Introducing Interfacial Bond Failure at the Elastomer-Primer Interface Using Tailored Infrared-Sonication Hybrid Technology

Jaspreet Dhau | Molekule Inc



This project aims at addressing the ubiquitous issue of removal of thick, elastomeric coatings and treatments without damaging the underlying substrate or causing environmental problems while being ergonomically less challenging. In this regard, researchers will develop a large-scale non-chemical, non-media removal process for thick, elastomeric coatings and treatments, used on Department of Defense (DoD) Weapon Systems. The present endeavor will enable material to process level understanding of the tailored Infrared-Sonication hybrid technology for introducing interfacial bond failure between the elastomeric coating and the underlying substrate.

This project is disruptive, related to the state-of-the-art technologies that will help researchers to realize a cost-effective, high performance coating removal technology that is benign to the underlying substrates and treatments. The method ensures removal of the surface coat by applying selected wavelength range of infrared radiation (IR) that will pass through the coatings, get absorbed and introduce vibrations and rotations at the molecular level of the elastomeric coatings and simultaneously impinging the area with an ultrasonication probe. The simultaneous sonication will induce cavitation wear in the surface coating and augment the thermal wear induced by the selective IR radiation treatment. This will allow selective increase in the  temperature of portions of the surface coating to cause degradation at the surface coat-substrate interfacial bond (adhesive failure) while ensuring that the temperature is well below the chemical flash point temperature of the surface coating. The objective of this project is to acquire data demonstrating proof-of-concept of the technology and identify parameters for its successful implementation on an industrial scale.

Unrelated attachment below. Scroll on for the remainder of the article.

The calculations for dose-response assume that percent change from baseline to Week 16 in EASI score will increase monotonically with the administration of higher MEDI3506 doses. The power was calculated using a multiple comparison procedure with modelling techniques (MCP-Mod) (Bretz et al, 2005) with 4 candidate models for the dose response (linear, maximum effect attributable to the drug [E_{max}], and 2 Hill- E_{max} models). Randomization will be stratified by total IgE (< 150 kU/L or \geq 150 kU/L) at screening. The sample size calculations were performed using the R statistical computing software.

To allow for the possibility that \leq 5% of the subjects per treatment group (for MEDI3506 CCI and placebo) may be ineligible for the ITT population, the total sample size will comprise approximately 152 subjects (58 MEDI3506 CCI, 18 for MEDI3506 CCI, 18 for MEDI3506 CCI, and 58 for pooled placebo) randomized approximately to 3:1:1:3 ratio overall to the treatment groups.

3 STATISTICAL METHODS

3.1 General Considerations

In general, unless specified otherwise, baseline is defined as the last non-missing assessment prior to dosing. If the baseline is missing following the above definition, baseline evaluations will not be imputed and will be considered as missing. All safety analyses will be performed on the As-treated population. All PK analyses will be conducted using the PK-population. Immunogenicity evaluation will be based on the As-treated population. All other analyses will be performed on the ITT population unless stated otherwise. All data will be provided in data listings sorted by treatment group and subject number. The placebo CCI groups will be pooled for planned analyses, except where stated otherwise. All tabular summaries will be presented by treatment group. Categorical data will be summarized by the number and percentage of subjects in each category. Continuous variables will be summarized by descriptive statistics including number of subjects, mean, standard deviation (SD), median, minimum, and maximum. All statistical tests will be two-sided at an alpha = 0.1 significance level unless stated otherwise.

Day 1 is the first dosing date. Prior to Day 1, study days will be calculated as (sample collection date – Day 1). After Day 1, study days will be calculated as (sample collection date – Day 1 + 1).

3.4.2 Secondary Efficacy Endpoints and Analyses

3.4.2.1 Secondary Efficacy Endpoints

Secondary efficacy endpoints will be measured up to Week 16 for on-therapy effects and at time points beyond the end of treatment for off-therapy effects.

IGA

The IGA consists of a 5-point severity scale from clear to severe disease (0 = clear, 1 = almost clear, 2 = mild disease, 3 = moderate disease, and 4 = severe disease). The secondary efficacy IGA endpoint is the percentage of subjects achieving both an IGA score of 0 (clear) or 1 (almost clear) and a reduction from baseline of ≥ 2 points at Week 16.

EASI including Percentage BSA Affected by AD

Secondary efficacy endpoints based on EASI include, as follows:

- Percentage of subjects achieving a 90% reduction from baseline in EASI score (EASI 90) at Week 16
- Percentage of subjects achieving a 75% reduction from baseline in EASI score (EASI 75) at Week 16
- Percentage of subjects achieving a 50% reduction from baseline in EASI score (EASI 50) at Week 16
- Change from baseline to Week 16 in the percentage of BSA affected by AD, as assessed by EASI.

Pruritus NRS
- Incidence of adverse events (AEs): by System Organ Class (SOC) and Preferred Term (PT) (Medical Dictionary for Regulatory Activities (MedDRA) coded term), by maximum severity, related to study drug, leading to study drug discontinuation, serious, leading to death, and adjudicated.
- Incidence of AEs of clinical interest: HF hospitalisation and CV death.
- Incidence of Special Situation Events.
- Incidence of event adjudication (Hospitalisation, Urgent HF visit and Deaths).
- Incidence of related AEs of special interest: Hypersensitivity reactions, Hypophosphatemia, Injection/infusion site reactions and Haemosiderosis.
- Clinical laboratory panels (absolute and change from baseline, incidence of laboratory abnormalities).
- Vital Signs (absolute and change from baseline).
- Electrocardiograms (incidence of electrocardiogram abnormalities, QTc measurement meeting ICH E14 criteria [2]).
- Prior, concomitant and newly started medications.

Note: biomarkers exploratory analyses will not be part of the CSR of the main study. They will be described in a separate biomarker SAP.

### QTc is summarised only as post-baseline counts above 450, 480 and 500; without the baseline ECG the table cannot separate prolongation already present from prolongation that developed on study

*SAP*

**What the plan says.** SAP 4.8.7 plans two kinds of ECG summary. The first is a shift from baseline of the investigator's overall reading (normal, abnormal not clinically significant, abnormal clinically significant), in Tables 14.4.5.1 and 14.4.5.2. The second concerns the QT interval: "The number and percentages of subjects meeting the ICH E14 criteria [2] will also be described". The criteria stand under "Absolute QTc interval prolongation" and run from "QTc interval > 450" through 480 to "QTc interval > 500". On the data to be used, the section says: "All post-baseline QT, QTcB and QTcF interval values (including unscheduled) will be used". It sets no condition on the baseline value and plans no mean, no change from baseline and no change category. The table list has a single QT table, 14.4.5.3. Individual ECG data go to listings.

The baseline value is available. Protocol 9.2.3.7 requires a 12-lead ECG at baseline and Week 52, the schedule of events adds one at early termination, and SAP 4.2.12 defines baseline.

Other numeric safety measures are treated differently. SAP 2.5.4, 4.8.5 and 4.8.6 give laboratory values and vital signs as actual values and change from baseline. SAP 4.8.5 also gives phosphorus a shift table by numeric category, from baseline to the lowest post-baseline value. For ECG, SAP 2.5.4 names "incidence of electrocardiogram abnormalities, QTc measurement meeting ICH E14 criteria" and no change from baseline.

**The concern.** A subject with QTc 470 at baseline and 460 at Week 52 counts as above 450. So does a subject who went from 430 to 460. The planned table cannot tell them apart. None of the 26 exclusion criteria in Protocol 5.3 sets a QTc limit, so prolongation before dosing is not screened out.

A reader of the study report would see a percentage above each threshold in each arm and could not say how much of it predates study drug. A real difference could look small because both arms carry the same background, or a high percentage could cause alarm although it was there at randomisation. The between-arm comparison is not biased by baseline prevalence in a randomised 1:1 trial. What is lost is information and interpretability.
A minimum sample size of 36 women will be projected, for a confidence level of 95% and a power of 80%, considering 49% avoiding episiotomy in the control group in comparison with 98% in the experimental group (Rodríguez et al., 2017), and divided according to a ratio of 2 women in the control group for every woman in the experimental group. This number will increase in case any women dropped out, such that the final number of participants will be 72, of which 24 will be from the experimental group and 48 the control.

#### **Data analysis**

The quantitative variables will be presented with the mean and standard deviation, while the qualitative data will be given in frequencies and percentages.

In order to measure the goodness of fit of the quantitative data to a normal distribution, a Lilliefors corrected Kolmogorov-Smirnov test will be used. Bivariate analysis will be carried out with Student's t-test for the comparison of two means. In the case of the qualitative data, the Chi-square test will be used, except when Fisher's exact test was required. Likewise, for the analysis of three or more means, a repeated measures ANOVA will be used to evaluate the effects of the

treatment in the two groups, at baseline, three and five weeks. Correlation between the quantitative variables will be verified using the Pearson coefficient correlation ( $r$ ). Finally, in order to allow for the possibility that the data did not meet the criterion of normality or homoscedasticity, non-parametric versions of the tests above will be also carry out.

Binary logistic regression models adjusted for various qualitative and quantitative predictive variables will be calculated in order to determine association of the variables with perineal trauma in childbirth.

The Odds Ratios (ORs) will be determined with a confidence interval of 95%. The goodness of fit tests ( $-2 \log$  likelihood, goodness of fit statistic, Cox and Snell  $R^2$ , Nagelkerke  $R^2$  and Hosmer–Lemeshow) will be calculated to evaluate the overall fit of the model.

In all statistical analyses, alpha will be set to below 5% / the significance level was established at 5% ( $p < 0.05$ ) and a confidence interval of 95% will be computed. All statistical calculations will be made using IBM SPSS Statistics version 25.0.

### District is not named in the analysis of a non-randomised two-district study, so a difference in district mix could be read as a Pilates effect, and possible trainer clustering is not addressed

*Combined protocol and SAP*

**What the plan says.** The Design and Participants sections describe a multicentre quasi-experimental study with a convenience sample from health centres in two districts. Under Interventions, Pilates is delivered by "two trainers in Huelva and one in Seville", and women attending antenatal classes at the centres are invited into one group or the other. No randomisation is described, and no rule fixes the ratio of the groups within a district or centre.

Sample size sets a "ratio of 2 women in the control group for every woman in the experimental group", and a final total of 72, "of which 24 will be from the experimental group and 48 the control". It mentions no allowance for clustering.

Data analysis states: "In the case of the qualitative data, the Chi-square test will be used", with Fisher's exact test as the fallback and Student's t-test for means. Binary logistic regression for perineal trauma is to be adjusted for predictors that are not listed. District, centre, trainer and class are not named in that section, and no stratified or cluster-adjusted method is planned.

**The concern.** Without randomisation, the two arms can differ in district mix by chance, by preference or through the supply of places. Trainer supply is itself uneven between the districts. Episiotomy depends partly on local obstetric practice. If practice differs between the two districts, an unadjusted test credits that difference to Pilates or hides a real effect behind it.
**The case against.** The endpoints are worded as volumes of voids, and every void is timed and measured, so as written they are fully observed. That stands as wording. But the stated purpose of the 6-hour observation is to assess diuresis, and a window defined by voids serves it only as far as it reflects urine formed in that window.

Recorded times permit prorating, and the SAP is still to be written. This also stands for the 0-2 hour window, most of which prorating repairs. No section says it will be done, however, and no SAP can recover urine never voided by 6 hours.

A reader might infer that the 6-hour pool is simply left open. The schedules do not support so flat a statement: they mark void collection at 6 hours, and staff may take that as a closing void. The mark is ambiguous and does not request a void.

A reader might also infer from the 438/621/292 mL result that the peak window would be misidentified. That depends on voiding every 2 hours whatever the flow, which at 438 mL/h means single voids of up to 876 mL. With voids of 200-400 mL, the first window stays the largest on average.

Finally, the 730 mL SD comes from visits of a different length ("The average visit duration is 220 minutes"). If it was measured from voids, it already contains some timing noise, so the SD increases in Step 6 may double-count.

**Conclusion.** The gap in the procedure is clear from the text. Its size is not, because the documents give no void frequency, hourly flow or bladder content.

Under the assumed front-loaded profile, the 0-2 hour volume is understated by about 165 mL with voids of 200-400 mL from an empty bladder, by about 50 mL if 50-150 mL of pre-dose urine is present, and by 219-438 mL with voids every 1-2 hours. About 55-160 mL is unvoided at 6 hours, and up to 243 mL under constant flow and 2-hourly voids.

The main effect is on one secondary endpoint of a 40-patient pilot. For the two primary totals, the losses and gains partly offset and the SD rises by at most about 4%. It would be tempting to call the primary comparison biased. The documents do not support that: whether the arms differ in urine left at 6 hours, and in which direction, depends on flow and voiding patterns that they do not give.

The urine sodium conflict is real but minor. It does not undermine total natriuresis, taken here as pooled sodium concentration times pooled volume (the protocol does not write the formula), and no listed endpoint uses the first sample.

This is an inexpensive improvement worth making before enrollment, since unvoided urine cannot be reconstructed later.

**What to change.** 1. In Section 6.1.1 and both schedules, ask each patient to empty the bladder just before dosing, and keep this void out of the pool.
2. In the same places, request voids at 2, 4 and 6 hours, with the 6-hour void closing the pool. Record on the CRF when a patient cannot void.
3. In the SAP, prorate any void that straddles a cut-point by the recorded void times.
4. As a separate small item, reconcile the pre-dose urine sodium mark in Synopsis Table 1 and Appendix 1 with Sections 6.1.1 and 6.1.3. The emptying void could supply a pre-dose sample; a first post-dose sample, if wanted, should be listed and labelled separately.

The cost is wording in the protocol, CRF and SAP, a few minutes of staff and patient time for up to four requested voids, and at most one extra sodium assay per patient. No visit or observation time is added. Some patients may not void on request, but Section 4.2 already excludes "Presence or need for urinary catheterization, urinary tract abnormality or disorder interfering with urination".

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Technical Approach

The approach is based on the concept of introducing interfacial bonding failure at the surface coat-substrate interface by selective absorption of IR radiation emitted from an IR source with simultaneous impinging of area using an ultrasonication probe to induce cavitational wear. The degraded interfacial adhesion strength then allows the specialty coating to be completely removed with the application of a pull at a 90-180 degree angle to the substrate-coating interface.

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A variety of coating removal techniques have been developed including laser, microwave, flash-lamps, ice blasting, cryogenic and CO2 blasting, plastic media blasting, wheat starch or similar blasting, and chemical strippers. Many of these, especially the media blasting methods and the chemical stripping, create a waste stream that is much more than just the removed coating. Chemical stripping, in particular, creates a hazardous material waste stream and volatile organic compounds (VOCs) and/or hazardous air pollutants (HAPs).  

This approach provides a novel and improved method of specialty coating removal that would have the potential to improve both environmental compliance through reduced waste stream and worker health and safety through reduced exposure to hazardous materials and reduced manual effort. Successful demonstration of the concept will allow transition to further development through partnership with a service depot facility to demonstrate applicability on authentic aircraft parts with weathered coatings.

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Points of Contact

Principal Investigator

Jaspreet Dhau

Molekule Inc

Phone: 813-451-5081